The Importance of Distributed Messaging for Machine Learning Modeling

With the ever increasing velocity of big data and the perpetual refinement of machine learning (ML) solutions, more companies are opting to integrate ML to inform their business decisions. However, as per a recent Alegion research survey, roughly 96% of machine learning initiatives fail. Why is that? The ML space itself is deeply complex, but this high level of complexity is not the reason that most initiatives fail. Instead, the issue arises from handling such large volumes of data. For the past decade, most companies have used a distributed messaging system, specifically Apache Kafka, to solve issues at such scales. But, with never before seen scaling and more complex systems, Kafka design begins to undermine its own performance.

Distributed Messaging Systems

Act as an architecture enabling communication between programmatic entities. Traditional distributed messaging systems have three main components: Publish / Subscribe architecture, Queuing, and Event Streaming. Distributed messaging systems handle scaling by decoupling monolithic applications into efficiently partitioned sets. Classically, a distributed messaging system acts as a pipeline to consume and process data and while this may work for a well defined endpoint, ML applications are much less defined. The same data may be reused within a ML application and the outputs of one epoch may be used as inputs in the next epoch. Essentially, there exists a feedback loop within ML applications and operationalizing ML in a classical application becomes deeply convoluted. 

While Kafka has been the leader in distributive messaging solutions, it’s initial design was not intended to handle the complexity of architecture that ML requires. One of the biggest challenges that Kafka faces in ML is scalability. Kafka bins both compute and storage together and in an environment where compute and storage have very high usage rates, this space can fill quickly. Additionally, Kafka is not an all encompassing solution to ML applications. Kafka does not include a queuing functionality. An additional framework, such as RabbitMQ, must be imported for queuing. Overall, Kafka was not designed to handle ML applications and it typically must be retrofitted to handle such operations.

Apache’s Up and Coming Pulsar Framework

Is much more equipped to handle ML applications. Pulsar acts as the central nervous system within an ML application. By unifying event streaming, queuing and publish / subscribe architectures, Pulsar positions itself as the cornerstone of ML applications. Additionally, Pulsar separates compute and storage. By doing so, both compute and storage can scale independently of each other and this does well to add robustness at higher levels of scalability, as well as alleviate operational pain in development. Additionally, Pulsar outperforms Kafka with the following:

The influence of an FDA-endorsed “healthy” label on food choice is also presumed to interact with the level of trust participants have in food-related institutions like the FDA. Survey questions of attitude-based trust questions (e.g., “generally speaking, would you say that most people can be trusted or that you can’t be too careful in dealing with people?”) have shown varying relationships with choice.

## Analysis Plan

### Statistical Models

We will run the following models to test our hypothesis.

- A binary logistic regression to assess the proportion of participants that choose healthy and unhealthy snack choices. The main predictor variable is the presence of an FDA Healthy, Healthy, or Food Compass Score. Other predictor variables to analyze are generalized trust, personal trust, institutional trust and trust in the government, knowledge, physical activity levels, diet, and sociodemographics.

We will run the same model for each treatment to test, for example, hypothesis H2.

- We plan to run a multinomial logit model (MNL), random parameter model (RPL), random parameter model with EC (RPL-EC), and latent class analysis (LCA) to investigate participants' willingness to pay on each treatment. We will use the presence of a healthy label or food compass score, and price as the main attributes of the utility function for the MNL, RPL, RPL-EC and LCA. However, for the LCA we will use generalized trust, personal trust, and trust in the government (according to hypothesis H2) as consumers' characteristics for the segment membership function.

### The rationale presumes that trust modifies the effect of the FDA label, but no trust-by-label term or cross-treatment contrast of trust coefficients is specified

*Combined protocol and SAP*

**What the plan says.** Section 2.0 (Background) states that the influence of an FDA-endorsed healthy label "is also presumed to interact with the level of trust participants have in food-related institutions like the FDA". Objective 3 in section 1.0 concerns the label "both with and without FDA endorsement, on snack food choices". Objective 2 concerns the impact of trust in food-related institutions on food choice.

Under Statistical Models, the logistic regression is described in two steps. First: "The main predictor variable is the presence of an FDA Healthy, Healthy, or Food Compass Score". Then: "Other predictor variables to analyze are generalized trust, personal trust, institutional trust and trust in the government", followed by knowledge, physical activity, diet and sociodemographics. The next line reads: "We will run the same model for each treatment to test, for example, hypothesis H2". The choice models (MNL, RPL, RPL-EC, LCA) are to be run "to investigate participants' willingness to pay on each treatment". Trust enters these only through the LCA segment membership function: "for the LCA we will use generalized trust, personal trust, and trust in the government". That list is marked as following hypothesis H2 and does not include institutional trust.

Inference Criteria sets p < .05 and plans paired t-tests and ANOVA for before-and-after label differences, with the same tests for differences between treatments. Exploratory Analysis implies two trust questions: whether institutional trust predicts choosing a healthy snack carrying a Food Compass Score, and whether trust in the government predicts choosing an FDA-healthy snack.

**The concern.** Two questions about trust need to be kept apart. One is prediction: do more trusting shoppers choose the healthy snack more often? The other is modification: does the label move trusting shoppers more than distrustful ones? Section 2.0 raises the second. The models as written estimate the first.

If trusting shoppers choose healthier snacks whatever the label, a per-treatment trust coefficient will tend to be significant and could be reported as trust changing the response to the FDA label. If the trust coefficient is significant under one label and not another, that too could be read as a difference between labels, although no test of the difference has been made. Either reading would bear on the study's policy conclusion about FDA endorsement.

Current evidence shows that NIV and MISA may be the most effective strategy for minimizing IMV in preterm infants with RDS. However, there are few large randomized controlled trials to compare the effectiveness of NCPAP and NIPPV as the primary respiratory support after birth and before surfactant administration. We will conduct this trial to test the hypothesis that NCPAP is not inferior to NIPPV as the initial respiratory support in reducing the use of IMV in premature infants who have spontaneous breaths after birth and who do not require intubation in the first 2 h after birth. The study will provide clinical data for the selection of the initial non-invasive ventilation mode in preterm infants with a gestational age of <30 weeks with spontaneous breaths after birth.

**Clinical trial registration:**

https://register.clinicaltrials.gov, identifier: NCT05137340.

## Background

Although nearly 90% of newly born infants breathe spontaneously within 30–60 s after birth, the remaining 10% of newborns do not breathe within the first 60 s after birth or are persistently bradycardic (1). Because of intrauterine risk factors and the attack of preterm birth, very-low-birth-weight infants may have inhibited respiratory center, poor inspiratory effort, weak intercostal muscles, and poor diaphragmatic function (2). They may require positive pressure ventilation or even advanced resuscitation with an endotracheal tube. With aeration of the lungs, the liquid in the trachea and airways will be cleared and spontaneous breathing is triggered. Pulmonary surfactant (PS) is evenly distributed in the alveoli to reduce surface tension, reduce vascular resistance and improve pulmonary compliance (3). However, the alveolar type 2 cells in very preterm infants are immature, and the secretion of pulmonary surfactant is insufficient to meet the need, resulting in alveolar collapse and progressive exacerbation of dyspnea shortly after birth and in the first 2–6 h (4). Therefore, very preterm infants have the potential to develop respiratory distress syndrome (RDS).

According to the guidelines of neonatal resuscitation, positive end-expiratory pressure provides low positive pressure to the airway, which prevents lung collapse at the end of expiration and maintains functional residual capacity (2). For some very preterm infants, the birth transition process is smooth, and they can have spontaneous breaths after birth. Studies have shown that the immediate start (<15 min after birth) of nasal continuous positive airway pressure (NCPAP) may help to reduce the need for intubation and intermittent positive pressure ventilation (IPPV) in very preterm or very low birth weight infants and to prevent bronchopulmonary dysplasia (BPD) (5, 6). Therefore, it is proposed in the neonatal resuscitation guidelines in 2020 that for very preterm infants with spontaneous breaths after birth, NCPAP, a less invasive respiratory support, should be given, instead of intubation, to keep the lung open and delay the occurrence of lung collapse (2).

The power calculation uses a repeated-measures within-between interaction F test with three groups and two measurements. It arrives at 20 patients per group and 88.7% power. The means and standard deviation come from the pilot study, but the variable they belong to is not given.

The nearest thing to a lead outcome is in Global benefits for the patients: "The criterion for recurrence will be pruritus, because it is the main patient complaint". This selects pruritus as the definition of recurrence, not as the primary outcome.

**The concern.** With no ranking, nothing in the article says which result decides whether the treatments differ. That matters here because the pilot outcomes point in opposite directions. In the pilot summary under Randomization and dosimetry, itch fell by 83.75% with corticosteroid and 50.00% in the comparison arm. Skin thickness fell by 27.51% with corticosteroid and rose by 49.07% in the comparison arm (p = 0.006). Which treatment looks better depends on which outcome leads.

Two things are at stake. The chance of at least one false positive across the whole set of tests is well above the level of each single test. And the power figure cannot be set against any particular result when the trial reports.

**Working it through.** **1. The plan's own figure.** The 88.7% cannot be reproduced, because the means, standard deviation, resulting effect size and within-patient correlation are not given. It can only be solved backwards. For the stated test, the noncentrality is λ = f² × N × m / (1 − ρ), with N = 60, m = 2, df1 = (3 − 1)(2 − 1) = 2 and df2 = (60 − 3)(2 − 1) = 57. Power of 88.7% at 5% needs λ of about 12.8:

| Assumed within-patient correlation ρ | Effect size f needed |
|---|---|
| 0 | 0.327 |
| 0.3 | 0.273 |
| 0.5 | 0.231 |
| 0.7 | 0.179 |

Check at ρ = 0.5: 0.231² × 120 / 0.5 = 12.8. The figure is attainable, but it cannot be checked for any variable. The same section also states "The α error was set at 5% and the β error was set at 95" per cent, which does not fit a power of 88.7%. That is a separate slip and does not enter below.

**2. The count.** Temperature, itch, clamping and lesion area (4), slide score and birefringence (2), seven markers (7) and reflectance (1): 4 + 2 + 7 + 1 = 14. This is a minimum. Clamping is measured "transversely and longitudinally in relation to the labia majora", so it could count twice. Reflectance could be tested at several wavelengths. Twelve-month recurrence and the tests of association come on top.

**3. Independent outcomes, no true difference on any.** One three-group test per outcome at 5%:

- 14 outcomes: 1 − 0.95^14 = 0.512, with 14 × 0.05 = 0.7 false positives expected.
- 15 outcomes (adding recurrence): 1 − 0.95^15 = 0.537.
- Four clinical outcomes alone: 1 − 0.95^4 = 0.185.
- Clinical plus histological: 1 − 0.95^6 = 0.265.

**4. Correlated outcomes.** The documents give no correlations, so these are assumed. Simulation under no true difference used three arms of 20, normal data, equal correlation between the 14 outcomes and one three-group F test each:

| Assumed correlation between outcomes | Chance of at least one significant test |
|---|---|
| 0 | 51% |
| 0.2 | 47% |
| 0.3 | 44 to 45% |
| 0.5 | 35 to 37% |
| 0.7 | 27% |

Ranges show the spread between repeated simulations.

Below is a spreadsheet courtesy of Splunk’s blog on a theoretical dataset. If you would like to learn more about Pulsar’s data storage options, please visit their blog.

Ultimately for any ML application, Pulsar is the clear winner. As the ML space becomes more and more complex, Kafka will eventually become obsolete. Companies looking to implement ML on a large scale will have to make the switch to a new distributed messaging system. 

StreamSQL, an event sourcing based ML operations platform, recently made the switch from Kafka to Pulsar. Essentially, StreamSQL is a query language that extends the reach of SQL to handle and process real-time data streams. Below are StreamSQL’s architectures for their old Kafka based solution and their new Pulsar based solution.


(Image courtesy of SteamSQL)

StreamSQL’s application required that events persist indefinitely and since Kafka did not implement a tiered storage, StreamSQL had to keep feeding this framework with more storage and with larger and larger topics, the performance suffered greatly. Additionally, SteamSQL had to implement Apache Spark to support Kafka’s Processing. With so many coordinating systems, the architecture as a whole is more prone to errors and actual application becomes more expensive. 


(Image courtesy of SteamSQL)

Conversely, Pulsar does not require Spark to support processing and with Pulsar’s integrated tiered storage, inactive event logs can be offloaded to S3. With this functionality, StreamSQL was able to infinitely persist events in a cheap and effective way. StreamSQL no longer has to keep feeding their system storage and implementation is much more linear.

If you would like to learn more about StreamSQL’s switch to Pulsar please visit their blog

For any company interested in achieving ML or artificial intelligence, Pandio can help. Pandio utilizes a Pulsar framework with an integrated neural network. The neural network controls all of Pulsar and dynamically adapts to the requirements of the project’s applications. With this feature, not only will you get all the functionality of Pulsar, but you will get a more optimized version of Pulsar. This means cheaper operational expenses with higher efficiency.

Pandio’s can help your company make the switch over to Pulsar. If you would like to know more about Pandio, please explore our website

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